Just over three months ago, Saudi Arabian oil facilities were put out of action by a drone and missile strike. Oil prices jumped. It seemed indisputable than Iran was behind the attack – the sophistication was beyond that believed available to the Yemeni Houthi rebels who claimed responsibility. Saudi retaliation appeared inevitable, as half their oil production was taken offline.
Crude jumped, but the Saudis chose to ignore Iran’s provocation. Prices soon fell back as the market resumed its sanguine view of supply disruption.
So is it different this time? The assassination of Iran’s top military leader, General Qassem Soleimani, looks like a sharp escalation of tensions. Secretary of State Mike Pompeo justified it as preventing “an imminent” attack on U.S. citizens. Reportedly, both Presidents Bush Jr and Obama declined opportunities to kill Soleimani in the past, because they feared it would lead to war. Iran has so far pursued asymmetry, avoiding a hopeless direct military confrontation in favor of indirect responses under cover of plausible deniability. Will that strategy change?
The Shale Revolution affords the U.S. far more foreign policy flexibility, now that OPEC can’t cause lines of cars at gas stations. Substantially higher domestic production of hydrocarbons made America a net exporter of crude oil and petroleum products late last year. Qassem Soleimani might be alive today if not for fracking.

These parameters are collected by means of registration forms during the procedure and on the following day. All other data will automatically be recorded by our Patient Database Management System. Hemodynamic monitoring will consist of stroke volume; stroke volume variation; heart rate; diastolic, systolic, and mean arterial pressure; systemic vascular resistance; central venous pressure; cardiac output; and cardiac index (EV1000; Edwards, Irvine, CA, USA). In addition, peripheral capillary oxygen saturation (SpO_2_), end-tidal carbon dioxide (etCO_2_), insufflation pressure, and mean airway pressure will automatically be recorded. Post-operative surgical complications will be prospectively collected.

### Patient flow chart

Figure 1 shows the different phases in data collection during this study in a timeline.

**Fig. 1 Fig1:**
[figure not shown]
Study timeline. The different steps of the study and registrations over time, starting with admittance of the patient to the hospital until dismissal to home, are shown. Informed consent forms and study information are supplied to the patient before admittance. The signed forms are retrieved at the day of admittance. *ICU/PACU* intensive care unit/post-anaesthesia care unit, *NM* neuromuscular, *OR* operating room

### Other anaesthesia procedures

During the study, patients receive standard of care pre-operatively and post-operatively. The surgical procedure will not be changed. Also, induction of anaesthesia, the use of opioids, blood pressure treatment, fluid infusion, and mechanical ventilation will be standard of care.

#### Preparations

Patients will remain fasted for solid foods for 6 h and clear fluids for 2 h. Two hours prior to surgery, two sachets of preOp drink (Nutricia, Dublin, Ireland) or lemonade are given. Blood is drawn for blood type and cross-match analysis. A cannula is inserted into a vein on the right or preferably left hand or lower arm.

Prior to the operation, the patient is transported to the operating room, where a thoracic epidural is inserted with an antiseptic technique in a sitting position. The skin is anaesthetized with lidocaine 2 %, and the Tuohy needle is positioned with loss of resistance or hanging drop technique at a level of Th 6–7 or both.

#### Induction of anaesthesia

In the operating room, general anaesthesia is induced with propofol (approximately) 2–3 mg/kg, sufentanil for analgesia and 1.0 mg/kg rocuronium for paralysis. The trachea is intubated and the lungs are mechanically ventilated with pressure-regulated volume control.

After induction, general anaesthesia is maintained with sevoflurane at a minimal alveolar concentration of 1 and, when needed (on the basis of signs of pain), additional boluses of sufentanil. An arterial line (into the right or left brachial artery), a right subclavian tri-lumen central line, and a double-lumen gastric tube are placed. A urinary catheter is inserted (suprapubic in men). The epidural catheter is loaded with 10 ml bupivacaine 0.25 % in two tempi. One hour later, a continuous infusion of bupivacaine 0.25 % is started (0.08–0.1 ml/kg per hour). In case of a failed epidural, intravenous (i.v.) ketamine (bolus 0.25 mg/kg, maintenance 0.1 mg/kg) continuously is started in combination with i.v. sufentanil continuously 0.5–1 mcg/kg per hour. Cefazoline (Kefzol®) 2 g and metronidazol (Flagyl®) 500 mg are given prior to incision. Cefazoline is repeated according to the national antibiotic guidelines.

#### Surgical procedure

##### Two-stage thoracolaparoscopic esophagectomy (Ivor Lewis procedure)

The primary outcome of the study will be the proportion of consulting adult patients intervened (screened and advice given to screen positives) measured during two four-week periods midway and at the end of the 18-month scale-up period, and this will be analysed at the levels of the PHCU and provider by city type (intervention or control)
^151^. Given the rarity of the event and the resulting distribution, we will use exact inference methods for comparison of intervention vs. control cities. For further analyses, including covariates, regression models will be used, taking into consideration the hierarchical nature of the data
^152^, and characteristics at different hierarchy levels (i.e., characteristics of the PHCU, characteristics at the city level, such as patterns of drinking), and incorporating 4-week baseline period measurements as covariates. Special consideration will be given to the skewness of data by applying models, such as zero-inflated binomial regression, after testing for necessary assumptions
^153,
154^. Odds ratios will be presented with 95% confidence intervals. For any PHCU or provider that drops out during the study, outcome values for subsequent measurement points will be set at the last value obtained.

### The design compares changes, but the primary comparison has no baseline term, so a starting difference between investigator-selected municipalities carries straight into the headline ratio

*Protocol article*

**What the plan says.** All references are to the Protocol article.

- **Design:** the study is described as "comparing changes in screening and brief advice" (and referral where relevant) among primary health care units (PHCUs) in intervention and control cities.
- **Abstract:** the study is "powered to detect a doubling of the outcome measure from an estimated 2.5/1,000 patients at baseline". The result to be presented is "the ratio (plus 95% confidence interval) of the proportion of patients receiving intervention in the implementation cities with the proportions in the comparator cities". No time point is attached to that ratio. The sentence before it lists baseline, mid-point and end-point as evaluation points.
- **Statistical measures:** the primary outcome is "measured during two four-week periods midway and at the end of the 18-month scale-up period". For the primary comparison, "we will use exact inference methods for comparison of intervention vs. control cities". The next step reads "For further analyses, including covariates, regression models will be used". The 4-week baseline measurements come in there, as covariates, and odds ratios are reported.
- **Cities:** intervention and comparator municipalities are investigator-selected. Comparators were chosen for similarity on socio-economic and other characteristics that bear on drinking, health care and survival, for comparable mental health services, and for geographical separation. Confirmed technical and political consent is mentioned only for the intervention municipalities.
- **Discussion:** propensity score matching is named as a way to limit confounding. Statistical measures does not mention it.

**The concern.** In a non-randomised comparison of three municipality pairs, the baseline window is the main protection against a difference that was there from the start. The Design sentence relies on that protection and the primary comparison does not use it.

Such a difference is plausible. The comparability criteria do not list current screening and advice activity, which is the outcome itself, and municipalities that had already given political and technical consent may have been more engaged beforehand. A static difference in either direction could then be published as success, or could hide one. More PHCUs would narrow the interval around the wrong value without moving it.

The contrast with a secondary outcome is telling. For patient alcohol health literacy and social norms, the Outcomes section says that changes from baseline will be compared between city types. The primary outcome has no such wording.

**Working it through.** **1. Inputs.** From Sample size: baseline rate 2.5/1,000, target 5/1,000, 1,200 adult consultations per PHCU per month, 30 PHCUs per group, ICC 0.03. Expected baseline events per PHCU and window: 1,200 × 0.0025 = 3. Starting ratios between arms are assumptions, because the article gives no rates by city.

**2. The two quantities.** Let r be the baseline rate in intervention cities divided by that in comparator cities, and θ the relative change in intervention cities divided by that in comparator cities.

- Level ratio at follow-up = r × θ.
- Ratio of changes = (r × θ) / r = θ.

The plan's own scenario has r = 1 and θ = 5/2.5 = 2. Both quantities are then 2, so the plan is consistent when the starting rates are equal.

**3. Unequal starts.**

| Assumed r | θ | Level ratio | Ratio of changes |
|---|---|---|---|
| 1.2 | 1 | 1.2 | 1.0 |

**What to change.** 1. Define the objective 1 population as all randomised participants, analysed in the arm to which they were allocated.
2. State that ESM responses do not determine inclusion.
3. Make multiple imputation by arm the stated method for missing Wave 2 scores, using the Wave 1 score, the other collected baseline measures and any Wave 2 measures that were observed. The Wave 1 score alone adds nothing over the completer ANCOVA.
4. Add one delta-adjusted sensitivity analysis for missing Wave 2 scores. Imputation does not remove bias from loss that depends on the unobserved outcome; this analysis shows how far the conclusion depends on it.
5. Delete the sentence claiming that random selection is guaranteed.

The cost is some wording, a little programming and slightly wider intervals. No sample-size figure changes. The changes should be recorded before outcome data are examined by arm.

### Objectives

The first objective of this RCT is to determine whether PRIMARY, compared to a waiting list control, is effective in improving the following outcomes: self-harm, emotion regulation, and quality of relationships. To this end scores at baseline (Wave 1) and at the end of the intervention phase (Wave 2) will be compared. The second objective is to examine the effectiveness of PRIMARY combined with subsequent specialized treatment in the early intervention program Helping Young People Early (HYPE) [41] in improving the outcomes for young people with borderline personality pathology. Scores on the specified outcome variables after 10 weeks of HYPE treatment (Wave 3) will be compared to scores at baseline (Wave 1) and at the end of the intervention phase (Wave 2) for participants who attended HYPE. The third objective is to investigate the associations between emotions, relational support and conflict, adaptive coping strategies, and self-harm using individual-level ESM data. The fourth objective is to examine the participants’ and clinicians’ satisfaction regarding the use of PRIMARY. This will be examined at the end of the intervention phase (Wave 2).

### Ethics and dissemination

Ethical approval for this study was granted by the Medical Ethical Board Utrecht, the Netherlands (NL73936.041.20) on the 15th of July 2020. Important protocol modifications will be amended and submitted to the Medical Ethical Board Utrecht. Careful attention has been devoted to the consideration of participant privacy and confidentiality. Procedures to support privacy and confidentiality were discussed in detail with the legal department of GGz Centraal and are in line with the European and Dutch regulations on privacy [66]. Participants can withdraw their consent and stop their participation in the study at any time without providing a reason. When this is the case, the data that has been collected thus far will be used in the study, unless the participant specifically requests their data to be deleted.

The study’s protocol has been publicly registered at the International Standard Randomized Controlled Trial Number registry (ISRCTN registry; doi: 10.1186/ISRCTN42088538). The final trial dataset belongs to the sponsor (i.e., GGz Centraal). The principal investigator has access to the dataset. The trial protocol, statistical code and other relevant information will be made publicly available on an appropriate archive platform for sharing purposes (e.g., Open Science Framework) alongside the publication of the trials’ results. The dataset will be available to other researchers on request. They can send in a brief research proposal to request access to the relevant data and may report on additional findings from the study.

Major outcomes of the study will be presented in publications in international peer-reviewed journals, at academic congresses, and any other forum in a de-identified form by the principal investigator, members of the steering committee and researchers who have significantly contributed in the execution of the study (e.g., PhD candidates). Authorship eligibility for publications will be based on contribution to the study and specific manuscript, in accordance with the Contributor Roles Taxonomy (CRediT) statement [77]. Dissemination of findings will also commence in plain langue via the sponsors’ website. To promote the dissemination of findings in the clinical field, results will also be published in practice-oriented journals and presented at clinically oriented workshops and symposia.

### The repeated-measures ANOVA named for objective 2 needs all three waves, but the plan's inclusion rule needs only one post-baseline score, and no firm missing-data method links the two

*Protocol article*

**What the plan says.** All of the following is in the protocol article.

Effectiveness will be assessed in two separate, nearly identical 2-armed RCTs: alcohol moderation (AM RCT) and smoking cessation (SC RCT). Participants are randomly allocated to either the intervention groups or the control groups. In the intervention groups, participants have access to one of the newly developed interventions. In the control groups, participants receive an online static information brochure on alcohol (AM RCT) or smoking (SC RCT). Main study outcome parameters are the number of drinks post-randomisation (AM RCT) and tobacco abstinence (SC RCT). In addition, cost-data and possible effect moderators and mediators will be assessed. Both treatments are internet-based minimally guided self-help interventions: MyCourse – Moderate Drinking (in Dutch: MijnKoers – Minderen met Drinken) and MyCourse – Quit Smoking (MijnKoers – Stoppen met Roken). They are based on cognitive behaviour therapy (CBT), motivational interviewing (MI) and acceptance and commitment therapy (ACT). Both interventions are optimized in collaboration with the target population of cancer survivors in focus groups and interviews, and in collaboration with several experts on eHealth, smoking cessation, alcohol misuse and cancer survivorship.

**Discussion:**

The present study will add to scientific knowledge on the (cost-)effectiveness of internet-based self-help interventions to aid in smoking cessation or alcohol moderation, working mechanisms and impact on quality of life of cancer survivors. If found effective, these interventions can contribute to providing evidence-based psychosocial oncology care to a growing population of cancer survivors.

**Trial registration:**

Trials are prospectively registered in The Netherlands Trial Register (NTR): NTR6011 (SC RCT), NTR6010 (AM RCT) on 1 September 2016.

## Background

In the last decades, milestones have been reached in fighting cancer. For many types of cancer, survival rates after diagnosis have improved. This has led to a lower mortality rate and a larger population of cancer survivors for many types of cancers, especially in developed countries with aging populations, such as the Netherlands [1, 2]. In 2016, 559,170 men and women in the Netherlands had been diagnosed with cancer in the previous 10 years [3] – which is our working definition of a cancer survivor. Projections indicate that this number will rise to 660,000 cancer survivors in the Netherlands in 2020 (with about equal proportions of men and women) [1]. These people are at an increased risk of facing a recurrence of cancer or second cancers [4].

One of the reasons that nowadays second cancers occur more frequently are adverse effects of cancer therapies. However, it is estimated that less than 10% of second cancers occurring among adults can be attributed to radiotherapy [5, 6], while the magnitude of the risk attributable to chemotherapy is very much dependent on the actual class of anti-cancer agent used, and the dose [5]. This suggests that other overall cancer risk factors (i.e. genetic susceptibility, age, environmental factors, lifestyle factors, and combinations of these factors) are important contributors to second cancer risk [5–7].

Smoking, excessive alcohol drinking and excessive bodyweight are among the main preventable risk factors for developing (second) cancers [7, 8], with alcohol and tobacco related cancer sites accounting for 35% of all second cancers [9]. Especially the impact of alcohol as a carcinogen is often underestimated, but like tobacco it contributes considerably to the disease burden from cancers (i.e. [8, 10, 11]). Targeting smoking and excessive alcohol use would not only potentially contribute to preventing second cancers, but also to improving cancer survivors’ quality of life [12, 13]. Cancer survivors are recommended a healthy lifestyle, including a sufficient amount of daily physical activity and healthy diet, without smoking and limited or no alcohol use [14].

Near term bets on crude oil or the energy sector will turn on how events play out, and it’s easy to have misplaced conviction with so many possible scenarios. Exxon Mobil (XOM) operates in 38 countries. Some of their infrastructure, which includes three JVs in Saudi Arabia, may be vulnerable, Geopolitical risk comes with complexity.
This is not the case for U.S. midstream energy infrastructure. For this sector, “international” is limited to Canada and in some cases Mexico. Pipelines are hard to damage because they’re underground, and while aboveground facilities are certainly more vulnerable, America is not an easy place for terrorist operations.
The sector is cheap enough that an investor can awaiting a re-pricing catalyst, which could be conflict in the Middle East or simply the market’s ultimate recognition of improving fundamentals.
Although S&P500 valuations are historically high, at over 18X 2020 earnings, the five biggest North American midstream infrastructure names trade at almost a 20% discount. All five of these companies are in the American Energy Independence Index.
S&P Energy, having sunk to 4% of the S&P500, is at close to its cheapest relative multiple in a decade.
There’s no need to correctly forecast disruptive geopolitical events or react quickly to them. Pipeline stocks are cheap enough to provide holders with multiple potential ways to make money.
We are invested in all the names listed above.